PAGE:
9. Umm, OK. Now I’m not really sure what you’re arguing about, but I suggest you go back and re-read what’s already been written. And also, try using a bit more punctuation in your sentences, it will help you to make more sense.

    I don’t feel like writing a large essay in reply, but I’m going to end up doing it anyway. Shall I repeat myself?

    I do not agree with the way Australia censors sexually explicit material. I also don’t agree with the way other countries censor sexually explicit material, but I’m disappointed about Australia because our government doesn’t reflect what everyday people think. We ARE relaxed about sex, and I’m pleased with that, but I’m embarrassed that our institutions and government don’t reflect that.

    You seem to think censorship is fine. Giddy up for you, but quit telling me that my opinion is wrong, or motivated by money, or whatever the hell it is you’re saying.

    I think adults should be free to watch what they want to watch. I think X-rated films should be available for adults to buy in any state in Australia, and I think adults should be given the right to see a film with sexually explicit content regardless of whether it’s porn, a documentary, or some wanky arthouse drama with more interest in violence than sex. I don’t like the double standard that the OFLC – and our government – has towards permitting violence but restricting sex.

    Sure, let the OFLC put their ratings and warnings on stuff. Let people be informed about what they’re watching. But I don’t think they should have the power to decide what I as an adult should not be allowed to see (and yes, they DO have that power).

    And I’m not just talking about Damon and Hunter here. I’m talking about the broader issue of censorship of sexually explicit material in our society.

    “Each nation has its laws, and each are to be respected, that’s it.” Yay. Way to go with your unquestioning happy acceptance of the status quo. Must be a very pleasant way to live. I choose to express an opinion otherwise.

    As for “propaganda has no place in pornography, it never did, and to give it a place in the 21st Century is just unbelievable”… well, it took me a while to try and work out what that sentence means, but you seem to be suggesting that porn is not political or should not have an agenda.

    If that’s the case… please, go back to your undeconstructed Barbie doll fake tits racist guff porn from silicon valley and enjoy the brainless idiocy therein. Indeed, I’m not sure what you’re doing here reading my blog, which has always had a feminist agenda.

    To me, porn can be more than simple stroke material and that’s why I’m happy to support Tony Comstock. His vision of erotic material that has something to say is worth standing up for.

    That’s it, it’s late, I couldn’t be bothered writing any more.

  10. “Ell, I took a quick look at the doco listings for queerdoc, emphasis on ‘doc’ okay, now there’s a diffrence between pornography and documentary. A documentary has a wider story angle, more themes.”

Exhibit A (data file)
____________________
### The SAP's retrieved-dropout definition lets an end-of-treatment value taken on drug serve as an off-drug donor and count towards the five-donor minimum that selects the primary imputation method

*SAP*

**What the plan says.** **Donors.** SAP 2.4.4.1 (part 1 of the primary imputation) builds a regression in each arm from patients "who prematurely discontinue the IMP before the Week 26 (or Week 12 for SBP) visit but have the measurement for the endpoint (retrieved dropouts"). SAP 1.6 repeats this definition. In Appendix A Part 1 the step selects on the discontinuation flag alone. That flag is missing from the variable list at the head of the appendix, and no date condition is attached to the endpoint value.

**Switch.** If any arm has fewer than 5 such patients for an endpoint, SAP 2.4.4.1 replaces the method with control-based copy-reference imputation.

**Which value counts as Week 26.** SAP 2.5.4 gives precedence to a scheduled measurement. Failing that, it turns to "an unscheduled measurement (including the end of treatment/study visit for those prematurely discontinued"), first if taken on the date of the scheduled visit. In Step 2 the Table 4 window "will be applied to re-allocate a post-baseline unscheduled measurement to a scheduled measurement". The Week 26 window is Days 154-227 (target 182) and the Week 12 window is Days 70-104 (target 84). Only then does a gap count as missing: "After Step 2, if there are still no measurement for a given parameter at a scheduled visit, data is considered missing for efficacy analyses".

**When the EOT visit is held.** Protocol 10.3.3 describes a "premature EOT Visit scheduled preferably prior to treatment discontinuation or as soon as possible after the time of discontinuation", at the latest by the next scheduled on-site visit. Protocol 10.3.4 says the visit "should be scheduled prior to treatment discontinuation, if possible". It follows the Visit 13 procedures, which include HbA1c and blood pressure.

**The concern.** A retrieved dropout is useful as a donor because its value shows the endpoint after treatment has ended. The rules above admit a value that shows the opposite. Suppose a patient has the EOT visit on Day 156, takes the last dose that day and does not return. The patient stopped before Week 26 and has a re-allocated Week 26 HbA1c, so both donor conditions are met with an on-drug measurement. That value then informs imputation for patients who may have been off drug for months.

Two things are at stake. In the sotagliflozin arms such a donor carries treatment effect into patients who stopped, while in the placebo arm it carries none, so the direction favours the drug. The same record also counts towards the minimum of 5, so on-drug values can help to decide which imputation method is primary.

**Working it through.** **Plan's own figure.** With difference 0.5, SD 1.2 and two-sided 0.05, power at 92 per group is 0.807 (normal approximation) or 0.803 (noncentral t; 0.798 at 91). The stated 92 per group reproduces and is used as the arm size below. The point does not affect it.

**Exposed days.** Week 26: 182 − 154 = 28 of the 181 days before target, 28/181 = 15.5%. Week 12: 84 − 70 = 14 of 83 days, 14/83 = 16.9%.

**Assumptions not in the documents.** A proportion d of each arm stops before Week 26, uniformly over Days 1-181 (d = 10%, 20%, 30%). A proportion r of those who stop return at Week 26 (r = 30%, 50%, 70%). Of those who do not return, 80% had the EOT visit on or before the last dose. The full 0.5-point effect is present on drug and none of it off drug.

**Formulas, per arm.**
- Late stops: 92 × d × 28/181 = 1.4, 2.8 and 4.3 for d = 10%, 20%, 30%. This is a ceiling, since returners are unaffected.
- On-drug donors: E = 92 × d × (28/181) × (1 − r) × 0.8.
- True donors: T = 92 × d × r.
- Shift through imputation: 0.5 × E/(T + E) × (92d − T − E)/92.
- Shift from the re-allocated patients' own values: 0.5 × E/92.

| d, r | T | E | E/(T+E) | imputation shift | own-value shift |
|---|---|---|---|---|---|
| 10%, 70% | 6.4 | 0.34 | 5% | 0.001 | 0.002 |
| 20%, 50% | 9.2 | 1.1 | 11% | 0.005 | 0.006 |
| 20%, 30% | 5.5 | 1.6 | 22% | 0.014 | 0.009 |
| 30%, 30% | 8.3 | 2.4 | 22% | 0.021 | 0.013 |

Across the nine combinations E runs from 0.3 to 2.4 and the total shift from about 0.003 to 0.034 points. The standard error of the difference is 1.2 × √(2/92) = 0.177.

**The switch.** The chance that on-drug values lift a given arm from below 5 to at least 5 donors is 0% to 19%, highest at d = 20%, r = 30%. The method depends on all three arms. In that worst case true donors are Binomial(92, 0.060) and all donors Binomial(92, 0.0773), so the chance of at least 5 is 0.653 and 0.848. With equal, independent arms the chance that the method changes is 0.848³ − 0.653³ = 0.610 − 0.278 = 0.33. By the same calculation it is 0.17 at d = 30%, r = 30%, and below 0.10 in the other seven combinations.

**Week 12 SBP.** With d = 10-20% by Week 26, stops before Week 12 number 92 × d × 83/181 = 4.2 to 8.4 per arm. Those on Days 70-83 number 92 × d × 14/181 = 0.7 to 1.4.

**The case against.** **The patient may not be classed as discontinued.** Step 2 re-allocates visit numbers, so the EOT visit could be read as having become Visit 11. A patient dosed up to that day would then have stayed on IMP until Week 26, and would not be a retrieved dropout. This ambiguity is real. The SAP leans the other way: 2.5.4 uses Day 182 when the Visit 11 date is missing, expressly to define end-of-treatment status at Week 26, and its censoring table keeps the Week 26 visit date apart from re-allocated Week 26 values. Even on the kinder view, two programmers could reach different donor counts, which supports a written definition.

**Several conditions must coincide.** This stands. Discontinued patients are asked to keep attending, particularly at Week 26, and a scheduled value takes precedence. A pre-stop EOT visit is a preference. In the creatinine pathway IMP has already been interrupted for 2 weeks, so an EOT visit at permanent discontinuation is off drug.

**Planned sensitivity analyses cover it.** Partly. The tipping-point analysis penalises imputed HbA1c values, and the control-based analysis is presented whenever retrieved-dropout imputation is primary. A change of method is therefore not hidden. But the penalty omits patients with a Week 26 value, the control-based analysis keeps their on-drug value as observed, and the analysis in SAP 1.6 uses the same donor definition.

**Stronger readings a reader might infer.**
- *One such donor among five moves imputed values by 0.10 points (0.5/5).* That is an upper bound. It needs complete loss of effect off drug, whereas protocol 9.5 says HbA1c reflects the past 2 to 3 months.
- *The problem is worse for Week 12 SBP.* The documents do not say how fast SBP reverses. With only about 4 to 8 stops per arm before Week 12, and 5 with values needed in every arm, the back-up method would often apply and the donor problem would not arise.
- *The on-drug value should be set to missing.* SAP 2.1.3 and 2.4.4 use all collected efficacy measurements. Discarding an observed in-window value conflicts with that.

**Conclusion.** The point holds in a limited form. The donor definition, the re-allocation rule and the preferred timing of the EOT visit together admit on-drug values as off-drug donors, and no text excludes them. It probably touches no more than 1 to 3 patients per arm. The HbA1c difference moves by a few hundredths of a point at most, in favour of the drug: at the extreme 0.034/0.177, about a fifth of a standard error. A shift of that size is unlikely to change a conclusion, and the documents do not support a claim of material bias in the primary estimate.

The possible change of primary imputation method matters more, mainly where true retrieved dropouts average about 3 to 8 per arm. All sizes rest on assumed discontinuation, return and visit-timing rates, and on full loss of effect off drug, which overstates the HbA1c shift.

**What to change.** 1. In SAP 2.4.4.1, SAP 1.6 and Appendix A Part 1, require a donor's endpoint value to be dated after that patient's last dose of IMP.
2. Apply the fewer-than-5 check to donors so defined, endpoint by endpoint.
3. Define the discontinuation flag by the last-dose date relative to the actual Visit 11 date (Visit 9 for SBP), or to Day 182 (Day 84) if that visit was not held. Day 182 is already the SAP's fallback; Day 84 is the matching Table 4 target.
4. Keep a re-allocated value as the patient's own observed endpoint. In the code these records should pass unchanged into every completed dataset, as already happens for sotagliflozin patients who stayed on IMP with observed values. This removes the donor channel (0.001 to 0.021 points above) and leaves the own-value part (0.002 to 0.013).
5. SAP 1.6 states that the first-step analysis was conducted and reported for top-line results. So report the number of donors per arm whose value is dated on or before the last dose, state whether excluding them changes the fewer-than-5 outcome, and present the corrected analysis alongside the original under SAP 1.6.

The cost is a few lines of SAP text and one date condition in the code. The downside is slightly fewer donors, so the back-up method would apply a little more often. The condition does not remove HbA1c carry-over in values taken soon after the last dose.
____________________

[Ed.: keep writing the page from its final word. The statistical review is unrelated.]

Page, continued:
The QueerDoc programmer, a man with 25 years experience in film and in particular documentary films, chose Damon and Hunter to screen. What you you believe it is or is not seems a bit besides the point. If you’re suggesting that a documentary shouldn’t or couldn’t be arousing or that being aroused is somehow less “noble” a reaction or response than being horrified or saddened at the content of a documentary then I think that may be a seperate point, one on which we would disagree.

    An X rating in Australia doesn’t necessarily mean a film is pornography, it just means it has actual sex in it.

    You might like to visit the Electronic Frontiers website to get across the internet censorship position — or google Hansard for the topic and read some of the debates.

    “No one really bothers to answer the issue fully when a question is put forth, most of you that are busy going on about Australia in a negative fashion, really avoid the reality that it would be the same in the United States (in terms of mainstream viewing), same in the UK…but no, because the director wants it to coincide with a certain event (more exposure, possible profit etc) then it’s ‘let’s slam Australia’.”

    You’re still on about mainstream viewing and that is confusing me. Beyond that, yes perhaps it would be the case in the US and the UK but the issue right now, right here in two weeks time is in Australia, Sydney Australia, not in the UK or the US.

    And I do so wish you’d leave off on the profit thing – publicity and promotion and yes, even profit aren’t the dirty words you’re making them out to be, really they are not. If you’re trying to fight against hypocrisy, inertia, fear and archaic laws, you need all the exposure you can get – that’s not dirty tactics, that’s just common sense.

  11. Anastasia’s point (I’m still not sure what it is) will soon be moot.

    QueerDOC has already cancelled one of the DAMON AND HUNTER screenings and stated that they are “dedicated to screening within the law”, which precludes showing D&H at the session that remains on their festival schedule.

    You can still buy D&H on DVD in Australia, but unless you buy it in either NT or Canberra, the person selling it to you is breaking the law.

Comments are closed.